It is common to recognize that tariffs have gradually been replaced by nontariff barriers (NTBs). Some authors go even further and argue there is a "Law of Constant Protection" (an expression used by Bhagwati  mainly to dismiss the idea). Baldwin (1984, 600), for instance, writes: "Not only have these measures become more visible as tariffs have declined significantly through successive multilateral trade negotiations but they have been used more extensively by governments to attain the protectionist goals formerly achieved with tariffs."
The purpose of this article is to set up a model in which the effect of trade liberalization on the use of quotas and antidumping laws can be investigated directly. We analyze two types of bilateral trade liberalization: tariff reductions and quota elimination. We show that our model is consistent with a progression from the use of tariffs only to the use of quotas (following tariff liberalization) to the use of antidumping laws (when quotas have been jointly tarrified). Second, it is also consistent with a narrowing of the range of industries in which each of these instruments is used. Third, the extent of bilateral tariff liberalization and the ensuing degree of replacement of tariffs by NTBs depend on the combination of two industry-specific characteristics: the government's preferences for domestic firm profits and the importance of international transport cost in the industry. Overall, our results suggest that treaties that remove or reduce one type of distortion may lead to the use of other policies tha t are even worse, but despite the use of NTBs overall trade is more liberal.
To show these results, we use a standard two-country model with two-way trade where the policy maker's objective function is quasi-concave. This last characteristic is important to explain some of the results as it leads to strategic complementarity in the tariff game and to the possibility of interior solutions in the quota game.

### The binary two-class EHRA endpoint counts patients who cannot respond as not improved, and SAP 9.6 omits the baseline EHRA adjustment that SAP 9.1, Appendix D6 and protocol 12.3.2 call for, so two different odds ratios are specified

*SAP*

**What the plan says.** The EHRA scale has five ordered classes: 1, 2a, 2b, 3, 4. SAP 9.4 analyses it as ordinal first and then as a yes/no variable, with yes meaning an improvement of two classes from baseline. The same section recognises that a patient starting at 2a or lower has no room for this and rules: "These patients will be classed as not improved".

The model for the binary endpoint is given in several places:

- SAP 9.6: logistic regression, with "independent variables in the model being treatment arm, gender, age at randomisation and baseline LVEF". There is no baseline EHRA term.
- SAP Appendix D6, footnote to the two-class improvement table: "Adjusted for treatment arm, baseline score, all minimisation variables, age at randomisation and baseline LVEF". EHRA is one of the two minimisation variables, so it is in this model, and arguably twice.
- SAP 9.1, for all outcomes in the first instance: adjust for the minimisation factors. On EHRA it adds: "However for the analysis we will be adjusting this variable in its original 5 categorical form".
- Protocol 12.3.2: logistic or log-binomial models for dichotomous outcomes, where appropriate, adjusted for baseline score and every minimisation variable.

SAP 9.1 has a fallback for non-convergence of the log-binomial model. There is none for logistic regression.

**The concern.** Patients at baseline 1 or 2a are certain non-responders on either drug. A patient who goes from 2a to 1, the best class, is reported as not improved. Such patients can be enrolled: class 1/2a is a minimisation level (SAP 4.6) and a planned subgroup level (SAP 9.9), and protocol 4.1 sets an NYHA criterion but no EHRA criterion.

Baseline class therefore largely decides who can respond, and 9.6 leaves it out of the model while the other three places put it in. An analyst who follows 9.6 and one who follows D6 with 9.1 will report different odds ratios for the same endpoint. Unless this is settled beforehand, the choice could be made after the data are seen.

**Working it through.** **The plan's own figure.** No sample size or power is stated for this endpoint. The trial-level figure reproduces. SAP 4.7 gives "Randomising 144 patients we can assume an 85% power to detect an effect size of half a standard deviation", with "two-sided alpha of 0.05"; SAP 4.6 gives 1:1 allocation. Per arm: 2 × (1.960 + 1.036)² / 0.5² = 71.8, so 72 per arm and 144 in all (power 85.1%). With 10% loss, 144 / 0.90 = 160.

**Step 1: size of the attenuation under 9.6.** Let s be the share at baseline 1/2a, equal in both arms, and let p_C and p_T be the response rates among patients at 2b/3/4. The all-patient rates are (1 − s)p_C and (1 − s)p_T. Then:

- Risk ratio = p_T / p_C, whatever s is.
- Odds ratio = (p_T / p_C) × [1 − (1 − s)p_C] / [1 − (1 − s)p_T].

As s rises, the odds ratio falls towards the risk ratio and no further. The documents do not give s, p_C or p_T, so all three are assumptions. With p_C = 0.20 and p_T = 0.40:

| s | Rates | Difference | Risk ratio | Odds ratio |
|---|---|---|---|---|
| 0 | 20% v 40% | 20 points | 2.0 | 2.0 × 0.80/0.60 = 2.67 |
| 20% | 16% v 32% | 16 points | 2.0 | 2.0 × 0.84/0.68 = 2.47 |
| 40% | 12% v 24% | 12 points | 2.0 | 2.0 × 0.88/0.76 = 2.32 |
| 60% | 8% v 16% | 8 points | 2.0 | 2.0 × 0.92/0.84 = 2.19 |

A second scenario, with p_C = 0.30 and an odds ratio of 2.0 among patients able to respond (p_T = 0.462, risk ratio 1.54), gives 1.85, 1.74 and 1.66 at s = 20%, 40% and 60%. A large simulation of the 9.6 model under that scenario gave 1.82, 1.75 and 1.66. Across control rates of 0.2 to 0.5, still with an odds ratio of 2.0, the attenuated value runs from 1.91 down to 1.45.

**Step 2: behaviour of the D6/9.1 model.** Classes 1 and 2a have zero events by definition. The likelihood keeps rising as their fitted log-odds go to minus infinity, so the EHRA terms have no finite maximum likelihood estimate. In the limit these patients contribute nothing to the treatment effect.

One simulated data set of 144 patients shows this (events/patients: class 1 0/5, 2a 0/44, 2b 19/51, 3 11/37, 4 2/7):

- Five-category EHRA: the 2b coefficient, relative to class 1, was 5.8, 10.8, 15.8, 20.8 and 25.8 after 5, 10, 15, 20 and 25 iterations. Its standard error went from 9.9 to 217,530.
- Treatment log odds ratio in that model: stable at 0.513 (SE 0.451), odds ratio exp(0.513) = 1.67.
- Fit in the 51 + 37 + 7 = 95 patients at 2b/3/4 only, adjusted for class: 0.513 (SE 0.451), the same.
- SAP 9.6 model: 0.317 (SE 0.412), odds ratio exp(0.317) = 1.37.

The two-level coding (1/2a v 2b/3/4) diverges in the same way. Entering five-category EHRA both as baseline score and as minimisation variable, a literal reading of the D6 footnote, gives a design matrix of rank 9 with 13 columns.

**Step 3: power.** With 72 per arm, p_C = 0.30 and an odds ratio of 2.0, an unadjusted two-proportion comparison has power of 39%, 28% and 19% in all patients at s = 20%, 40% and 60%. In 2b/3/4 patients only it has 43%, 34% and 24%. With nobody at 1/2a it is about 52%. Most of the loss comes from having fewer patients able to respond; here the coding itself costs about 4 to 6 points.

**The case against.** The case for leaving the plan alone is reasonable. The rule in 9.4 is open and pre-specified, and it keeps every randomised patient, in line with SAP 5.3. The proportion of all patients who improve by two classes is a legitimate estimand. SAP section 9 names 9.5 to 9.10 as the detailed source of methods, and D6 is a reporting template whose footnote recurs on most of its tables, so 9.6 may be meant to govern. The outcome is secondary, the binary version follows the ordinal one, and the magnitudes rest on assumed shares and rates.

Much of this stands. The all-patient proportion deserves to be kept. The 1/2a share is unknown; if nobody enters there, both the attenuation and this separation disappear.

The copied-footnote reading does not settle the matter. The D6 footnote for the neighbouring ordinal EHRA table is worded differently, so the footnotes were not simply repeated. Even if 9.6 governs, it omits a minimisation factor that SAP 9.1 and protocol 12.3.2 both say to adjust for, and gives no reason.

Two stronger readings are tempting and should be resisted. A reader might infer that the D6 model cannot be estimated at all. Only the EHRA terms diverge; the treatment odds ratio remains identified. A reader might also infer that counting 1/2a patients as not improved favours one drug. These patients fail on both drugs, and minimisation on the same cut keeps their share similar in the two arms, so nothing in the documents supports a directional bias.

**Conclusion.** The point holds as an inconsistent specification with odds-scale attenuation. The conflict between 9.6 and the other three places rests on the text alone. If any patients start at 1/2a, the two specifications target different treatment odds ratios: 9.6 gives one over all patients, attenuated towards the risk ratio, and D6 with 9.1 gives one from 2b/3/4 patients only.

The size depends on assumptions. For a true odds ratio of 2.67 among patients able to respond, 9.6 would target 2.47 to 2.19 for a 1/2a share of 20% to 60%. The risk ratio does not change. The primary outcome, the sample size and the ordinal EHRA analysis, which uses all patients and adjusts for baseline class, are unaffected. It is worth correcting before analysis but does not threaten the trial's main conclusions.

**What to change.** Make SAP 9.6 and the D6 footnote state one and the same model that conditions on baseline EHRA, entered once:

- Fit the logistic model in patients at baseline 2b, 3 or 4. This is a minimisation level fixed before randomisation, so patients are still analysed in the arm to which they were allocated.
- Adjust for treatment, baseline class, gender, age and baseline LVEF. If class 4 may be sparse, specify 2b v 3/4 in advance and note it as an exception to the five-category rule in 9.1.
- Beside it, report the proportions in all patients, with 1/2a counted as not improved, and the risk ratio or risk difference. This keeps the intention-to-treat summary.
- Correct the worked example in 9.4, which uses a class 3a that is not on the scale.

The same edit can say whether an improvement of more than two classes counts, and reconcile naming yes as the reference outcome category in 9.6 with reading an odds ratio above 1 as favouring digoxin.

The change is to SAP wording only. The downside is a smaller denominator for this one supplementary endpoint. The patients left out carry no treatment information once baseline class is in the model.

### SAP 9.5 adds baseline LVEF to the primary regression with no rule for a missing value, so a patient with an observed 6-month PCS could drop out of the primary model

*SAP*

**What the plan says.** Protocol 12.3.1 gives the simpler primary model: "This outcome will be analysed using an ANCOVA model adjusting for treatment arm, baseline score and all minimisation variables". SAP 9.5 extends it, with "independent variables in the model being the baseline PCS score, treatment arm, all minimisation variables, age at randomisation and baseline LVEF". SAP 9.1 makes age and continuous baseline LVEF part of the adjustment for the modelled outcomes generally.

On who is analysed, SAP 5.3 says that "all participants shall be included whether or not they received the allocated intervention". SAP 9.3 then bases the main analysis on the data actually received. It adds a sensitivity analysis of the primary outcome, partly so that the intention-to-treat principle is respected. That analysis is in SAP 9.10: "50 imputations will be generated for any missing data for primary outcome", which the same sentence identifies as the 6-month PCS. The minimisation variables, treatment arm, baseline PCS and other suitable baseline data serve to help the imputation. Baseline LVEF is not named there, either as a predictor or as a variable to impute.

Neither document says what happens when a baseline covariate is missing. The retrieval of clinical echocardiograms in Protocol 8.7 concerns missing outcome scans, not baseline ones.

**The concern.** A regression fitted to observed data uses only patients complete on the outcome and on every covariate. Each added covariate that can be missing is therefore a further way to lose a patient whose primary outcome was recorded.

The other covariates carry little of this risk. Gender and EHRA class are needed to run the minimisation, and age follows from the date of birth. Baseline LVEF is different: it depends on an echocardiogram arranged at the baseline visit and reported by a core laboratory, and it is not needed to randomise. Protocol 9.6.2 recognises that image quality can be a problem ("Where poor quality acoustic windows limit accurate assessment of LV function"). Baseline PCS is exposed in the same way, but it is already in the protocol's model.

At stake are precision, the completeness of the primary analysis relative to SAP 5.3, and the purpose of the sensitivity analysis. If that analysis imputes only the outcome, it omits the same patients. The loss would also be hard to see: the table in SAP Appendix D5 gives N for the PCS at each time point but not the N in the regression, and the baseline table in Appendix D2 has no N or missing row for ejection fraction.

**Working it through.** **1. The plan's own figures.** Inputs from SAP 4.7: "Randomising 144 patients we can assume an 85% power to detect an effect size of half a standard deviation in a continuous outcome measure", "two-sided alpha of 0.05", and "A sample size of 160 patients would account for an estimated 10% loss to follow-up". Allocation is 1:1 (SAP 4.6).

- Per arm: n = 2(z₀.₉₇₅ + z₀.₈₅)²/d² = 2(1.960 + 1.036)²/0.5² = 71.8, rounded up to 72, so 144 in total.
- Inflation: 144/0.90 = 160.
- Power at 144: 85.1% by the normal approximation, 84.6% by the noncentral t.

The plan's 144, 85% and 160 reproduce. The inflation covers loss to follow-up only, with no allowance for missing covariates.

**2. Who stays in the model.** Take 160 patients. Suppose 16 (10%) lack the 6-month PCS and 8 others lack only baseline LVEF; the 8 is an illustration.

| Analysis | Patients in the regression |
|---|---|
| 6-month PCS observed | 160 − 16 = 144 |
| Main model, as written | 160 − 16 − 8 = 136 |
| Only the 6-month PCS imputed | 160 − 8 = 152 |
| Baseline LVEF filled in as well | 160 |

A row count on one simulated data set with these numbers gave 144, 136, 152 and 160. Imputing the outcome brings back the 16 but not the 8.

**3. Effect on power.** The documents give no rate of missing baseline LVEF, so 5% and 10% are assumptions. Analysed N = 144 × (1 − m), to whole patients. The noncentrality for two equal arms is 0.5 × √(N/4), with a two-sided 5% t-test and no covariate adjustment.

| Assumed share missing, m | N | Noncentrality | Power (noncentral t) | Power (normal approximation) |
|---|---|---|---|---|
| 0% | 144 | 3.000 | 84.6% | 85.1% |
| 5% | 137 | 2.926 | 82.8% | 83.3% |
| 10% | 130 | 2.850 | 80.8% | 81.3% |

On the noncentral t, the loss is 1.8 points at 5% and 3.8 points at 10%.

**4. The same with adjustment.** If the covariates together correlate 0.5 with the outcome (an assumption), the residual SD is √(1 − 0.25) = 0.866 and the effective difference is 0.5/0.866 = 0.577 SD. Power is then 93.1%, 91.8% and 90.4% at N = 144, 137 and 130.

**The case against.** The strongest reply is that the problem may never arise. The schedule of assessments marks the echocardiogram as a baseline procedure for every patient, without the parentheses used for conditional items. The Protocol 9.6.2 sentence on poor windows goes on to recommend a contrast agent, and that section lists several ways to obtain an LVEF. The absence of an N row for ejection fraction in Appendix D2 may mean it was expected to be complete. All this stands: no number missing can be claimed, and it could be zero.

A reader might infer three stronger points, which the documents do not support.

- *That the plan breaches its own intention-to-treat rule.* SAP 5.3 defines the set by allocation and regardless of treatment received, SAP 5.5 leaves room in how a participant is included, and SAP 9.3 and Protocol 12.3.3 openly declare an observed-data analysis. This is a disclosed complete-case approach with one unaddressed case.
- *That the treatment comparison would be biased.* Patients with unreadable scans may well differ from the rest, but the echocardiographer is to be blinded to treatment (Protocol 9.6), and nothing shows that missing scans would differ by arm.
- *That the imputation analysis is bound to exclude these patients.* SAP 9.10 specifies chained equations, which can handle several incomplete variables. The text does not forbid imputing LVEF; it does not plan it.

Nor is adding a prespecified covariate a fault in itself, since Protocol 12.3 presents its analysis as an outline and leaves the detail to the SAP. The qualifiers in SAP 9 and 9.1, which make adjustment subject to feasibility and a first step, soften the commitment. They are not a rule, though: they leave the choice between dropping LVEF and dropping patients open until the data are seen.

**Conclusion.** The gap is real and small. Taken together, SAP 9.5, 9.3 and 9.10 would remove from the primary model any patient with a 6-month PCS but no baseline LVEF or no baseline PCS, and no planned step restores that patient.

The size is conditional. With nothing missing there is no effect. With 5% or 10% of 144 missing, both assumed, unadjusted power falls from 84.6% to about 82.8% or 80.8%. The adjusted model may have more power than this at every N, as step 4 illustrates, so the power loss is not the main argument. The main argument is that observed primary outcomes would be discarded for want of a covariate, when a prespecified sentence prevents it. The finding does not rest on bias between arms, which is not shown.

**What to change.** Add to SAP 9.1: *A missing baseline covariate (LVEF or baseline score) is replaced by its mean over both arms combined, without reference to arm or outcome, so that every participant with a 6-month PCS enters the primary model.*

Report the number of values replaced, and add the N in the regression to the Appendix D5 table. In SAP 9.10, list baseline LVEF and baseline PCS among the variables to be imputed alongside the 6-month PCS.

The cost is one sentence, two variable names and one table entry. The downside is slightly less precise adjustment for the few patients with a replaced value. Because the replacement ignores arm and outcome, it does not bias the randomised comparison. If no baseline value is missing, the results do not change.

Our results appear to track three separate sets of empirical facts well. First, evidence shows that there is a clear emergence of quantitative restrictions in the 1960s in manufacturing sectors and in developed economies followed by an explosion in the use of antidumping constraints since the 1980s. (1) The emergence of these two NTBs can be linked to preceding multilateral trade rounds and in particular to the completion of the Kennedy Round. Today, the General Agreement on Tariffs and Trade (GATT, 1990, 10) notes that "despite a recent decline in the number of anti-dumping investigations initiated in the United States and the European Communities, anti-dumping remains (after tariffs) the most frequently invoked trade policies in these countries." Antidumping measures are also spreading to developing countries (Nogues, 1993). Quantitative restrictions are meanwhile on the decline as signatories of the Uruguay Round agreement are now required to "tariffy" existing quotas and constrain their future use. GATT ( 1990) documents specific import quotas, import licensing restrictions, and items subject to import prohibition that have been eliminated in recent years.
Second, the gradual replacement of trade tools has also been accompanied by a reduction of the number of sectors affected by NTBs. Whereas very few products were traded without levy before the various GAIT rounds, Renner (1971) finds that 7% of the (four-digit) product classes were affected by quantitative restrictions in the United States and in the European Communities in 1970. The number of antidumping cases in the European Communities (initiated and/or ending up with a positive decision) represents a fraction of this number (see GAIT, 1993b) mainly concentrated on a very small number of sectors (see Messerlin and Reed, 1995). Of course, it is not because a smaller number of sectors are affected by NTBs that overall protection necessarily decreases. However, given the high rates of growth in world trade, it seems likely that despite this substitution the overall level of protection has decreased over time. …